It takes a lot of cooperation to combat abuse. Cowering behind the fear of "if I say something, it might make it worse for my child" is ridiculous. That's like telling a rape victim not to testify because the rapist might come back and "get her" again. It's just enabling the abuser.
The principal has let Jesse down in this situation, and it is disgustingly unfair that Cindy has to battle this monster all on her own.
Personally, I would have yanked my kid from this school altogether after the first reaction, but that's my personal comfort level. I'm also the homeschool type, so I appreciate that Cindy & others are going to take a different approach.
I'm just more than a little bit baffled that someone could actually see a negative affect by publicly exposing a child abusing teacher like this wacko by going to the media. This is the reason "the news" exists. It's not just to tell you to take cover when there's a deadly tornado headed your way. It's also to tell you to steer clear of human disasters like this freak, who should not be allowed around children!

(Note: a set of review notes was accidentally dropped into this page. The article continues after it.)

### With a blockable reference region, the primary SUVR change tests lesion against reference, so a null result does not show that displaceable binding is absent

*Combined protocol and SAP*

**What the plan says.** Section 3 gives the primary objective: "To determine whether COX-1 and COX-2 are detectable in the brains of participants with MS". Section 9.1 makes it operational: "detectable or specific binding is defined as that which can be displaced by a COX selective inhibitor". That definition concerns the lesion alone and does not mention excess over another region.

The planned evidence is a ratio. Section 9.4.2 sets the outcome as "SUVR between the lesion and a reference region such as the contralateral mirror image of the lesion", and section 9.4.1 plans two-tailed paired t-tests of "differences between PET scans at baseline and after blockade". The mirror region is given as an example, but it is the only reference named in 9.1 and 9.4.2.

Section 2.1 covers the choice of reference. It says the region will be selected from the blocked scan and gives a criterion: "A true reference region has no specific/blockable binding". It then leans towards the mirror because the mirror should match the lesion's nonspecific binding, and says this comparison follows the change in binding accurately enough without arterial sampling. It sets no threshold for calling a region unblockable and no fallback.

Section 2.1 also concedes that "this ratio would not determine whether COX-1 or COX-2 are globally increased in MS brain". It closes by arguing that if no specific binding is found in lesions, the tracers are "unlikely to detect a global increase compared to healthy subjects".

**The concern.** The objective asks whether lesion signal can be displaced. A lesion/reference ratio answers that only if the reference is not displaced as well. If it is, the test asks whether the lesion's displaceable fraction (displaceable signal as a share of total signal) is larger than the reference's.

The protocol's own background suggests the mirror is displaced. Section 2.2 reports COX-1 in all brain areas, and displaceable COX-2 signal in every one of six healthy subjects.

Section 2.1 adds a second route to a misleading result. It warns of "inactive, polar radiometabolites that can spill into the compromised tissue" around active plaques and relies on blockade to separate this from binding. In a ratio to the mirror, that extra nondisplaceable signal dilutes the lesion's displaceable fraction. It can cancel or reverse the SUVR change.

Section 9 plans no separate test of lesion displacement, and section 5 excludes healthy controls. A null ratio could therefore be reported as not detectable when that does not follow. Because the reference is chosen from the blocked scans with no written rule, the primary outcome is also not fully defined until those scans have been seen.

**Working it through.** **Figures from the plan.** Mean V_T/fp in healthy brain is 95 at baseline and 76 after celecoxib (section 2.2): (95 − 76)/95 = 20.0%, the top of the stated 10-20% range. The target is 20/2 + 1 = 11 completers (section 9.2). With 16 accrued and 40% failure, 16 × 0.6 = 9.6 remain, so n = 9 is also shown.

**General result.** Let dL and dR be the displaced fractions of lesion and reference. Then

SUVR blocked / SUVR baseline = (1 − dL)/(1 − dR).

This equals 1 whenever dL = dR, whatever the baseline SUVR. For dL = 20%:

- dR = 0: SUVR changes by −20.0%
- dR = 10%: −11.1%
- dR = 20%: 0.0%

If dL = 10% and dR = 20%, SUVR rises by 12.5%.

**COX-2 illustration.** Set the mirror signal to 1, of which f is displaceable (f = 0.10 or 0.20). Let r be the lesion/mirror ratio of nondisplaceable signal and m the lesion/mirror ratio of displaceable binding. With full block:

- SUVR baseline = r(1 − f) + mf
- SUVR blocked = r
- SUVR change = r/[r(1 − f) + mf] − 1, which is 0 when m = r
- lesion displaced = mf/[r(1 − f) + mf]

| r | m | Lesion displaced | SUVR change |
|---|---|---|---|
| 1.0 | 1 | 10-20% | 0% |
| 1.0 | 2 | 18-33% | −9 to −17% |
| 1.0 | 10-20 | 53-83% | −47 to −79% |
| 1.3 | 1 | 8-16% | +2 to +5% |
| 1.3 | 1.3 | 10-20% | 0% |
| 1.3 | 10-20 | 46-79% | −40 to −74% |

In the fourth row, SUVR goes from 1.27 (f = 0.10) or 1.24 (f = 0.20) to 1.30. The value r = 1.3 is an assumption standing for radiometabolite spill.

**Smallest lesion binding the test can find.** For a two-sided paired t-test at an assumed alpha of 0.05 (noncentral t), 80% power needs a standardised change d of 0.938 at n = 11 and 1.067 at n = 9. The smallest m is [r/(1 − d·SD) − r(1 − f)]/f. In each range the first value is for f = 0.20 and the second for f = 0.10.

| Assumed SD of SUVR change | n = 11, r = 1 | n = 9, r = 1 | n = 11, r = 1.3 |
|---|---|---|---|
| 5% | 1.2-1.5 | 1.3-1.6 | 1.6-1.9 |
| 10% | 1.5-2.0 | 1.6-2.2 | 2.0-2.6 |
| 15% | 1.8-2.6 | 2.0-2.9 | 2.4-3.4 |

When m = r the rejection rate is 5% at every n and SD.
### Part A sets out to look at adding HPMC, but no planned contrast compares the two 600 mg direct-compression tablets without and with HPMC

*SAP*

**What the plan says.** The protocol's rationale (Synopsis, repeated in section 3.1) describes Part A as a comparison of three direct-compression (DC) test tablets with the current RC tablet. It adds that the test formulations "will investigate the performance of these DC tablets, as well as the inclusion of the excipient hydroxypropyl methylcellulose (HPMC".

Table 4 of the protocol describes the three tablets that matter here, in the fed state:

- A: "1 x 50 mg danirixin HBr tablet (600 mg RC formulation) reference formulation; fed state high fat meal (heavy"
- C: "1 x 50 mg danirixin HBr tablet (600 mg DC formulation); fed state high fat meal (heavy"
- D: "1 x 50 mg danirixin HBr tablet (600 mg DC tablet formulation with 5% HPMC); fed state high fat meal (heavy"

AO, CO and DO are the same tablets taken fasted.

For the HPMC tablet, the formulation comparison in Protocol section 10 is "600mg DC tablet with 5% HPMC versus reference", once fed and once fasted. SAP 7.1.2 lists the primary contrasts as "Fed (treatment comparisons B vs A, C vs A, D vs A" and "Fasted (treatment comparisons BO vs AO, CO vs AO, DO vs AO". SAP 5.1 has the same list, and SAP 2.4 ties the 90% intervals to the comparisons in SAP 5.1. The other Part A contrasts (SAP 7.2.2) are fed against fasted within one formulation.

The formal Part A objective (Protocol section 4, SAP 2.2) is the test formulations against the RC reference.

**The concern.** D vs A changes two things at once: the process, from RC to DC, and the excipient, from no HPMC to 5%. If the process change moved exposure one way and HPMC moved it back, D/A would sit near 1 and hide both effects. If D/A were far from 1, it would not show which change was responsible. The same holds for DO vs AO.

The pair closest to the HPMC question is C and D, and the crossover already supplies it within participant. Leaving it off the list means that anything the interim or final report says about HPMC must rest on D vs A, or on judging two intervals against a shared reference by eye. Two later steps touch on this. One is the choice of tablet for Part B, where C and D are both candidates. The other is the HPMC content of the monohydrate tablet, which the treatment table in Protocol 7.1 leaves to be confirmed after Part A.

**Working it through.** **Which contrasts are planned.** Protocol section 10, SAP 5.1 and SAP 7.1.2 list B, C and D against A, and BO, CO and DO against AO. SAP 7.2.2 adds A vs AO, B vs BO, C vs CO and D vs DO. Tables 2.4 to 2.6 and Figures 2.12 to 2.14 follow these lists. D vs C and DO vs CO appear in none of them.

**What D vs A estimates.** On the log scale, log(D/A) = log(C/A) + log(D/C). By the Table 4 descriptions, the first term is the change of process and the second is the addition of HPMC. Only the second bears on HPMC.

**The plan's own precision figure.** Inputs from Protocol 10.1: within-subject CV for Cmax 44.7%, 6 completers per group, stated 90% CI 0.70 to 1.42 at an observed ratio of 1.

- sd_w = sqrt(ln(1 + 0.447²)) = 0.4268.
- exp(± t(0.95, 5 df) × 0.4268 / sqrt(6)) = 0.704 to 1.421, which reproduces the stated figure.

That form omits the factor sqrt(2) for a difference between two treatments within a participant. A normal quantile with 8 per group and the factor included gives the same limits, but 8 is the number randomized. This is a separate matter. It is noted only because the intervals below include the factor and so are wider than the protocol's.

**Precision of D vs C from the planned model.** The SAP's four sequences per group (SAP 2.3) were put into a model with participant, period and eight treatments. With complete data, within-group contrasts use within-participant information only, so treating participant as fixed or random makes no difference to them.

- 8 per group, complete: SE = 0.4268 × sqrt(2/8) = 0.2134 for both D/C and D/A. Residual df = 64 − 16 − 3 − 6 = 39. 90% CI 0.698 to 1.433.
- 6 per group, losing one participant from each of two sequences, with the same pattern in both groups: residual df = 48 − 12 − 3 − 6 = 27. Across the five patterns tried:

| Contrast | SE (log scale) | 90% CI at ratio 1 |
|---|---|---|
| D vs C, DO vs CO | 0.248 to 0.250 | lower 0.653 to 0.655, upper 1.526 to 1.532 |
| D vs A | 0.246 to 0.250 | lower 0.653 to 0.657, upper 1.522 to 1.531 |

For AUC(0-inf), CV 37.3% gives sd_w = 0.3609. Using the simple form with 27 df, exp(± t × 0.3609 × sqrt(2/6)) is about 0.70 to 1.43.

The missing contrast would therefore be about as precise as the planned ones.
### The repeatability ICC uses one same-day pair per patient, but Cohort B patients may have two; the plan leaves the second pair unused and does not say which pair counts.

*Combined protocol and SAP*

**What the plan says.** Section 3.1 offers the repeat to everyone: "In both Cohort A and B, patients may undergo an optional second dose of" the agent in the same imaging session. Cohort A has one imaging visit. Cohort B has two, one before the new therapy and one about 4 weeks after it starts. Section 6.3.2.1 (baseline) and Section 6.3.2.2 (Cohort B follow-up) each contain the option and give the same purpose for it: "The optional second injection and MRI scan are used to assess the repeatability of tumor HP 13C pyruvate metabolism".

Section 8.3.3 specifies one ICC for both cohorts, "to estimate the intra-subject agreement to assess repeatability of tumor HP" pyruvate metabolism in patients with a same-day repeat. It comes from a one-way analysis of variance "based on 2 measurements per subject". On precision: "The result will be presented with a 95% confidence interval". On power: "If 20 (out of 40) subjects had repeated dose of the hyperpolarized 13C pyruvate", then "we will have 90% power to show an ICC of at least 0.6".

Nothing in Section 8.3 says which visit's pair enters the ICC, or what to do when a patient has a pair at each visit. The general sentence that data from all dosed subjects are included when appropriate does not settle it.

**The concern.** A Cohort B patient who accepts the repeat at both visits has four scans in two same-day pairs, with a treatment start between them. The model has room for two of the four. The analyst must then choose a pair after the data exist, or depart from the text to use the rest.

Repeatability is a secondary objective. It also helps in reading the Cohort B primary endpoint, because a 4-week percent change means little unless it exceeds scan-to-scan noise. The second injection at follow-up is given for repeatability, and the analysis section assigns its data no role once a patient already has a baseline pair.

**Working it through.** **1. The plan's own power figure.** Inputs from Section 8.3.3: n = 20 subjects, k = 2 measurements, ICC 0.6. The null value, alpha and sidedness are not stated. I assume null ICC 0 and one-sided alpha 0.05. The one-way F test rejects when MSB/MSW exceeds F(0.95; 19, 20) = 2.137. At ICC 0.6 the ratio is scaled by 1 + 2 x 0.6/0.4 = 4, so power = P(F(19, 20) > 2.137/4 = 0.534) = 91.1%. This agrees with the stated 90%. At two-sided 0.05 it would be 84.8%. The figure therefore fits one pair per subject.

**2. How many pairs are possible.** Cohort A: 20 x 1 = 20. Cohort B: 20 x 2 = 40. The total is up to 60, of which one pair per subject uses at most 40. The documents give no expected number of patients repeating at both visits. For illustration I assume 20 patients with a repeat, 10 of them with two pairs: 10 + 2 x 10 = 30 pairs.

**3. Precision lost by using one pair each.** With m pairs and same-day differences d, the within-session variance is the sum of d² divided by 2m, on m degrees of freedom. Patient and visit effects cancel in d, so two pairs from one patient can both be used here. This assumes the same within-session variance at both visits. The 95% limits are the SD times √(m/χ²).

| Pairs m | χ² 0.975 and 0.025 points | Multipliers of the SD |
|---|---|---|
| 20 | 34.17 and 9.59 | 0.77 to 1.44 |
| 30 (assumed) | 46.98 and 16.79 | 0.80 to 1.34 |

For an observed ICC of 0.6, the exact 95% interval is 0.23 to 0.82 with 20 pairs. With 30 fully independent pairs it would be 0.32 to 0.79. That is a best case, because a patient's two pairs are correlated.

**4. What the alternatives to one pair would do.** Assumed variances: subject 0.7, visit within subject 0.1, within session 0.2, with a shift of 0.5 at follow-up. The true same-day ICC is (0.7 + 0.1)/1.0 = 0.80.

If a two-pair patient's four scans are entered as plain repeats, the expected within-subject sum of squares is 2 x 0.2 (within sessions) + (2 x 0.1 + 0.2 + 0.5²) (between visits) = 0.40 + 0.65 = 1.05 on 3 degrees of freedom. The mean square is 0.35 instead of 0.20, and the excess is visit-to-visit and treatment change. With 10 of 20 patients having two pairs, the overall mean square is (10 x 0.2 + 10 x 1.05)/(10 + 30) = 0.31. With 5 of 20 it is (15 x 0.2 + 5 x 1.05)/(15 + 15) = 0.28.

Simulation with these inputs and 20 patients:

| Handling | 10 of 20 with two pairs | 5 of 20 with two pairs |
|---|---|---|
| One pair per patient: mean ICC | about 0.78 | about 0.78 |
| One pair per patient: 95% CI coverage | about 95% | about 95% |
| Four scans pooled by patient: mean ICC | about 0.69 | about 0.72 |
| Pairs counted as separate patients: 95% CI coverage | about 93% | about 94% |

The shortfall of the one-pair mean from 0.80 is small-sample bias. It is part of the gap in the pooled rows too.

It's not as if Cindy or Jesse have asked for much. As we all know, it is not *that* hard to keep peanuts away from a kid.
I mean, if the issue were cigarettes & smoking, we'd have full cooperation here! Everyone knows cigarettes & smoking are bad for kids. But because this issue is food-related, it's one messed-up issue, indeed.
It makes me sick that Jesse is being treated this way. Truly.
Cindy, I know you are a good mom and I support you, no matter what you have to do to work this out. None of us have to walk in your shoes, thank God, but I know if the time comes when we each face equally tough situations, you will lend an equally understanding ear. Thank God for that.
Another tidbit for the person who asked about the media...since Dec. 10th when my son's PA-related story was published in our regional paper, I have received an overwhelming amount of support and concern from our community of over 1 million people. I have heard from other PA moms, doctors, etc. from around the country. People do care, and you had better bet this has put a buzz in the ear of daycare workers, school workers, etc. It's *news*. It interests people.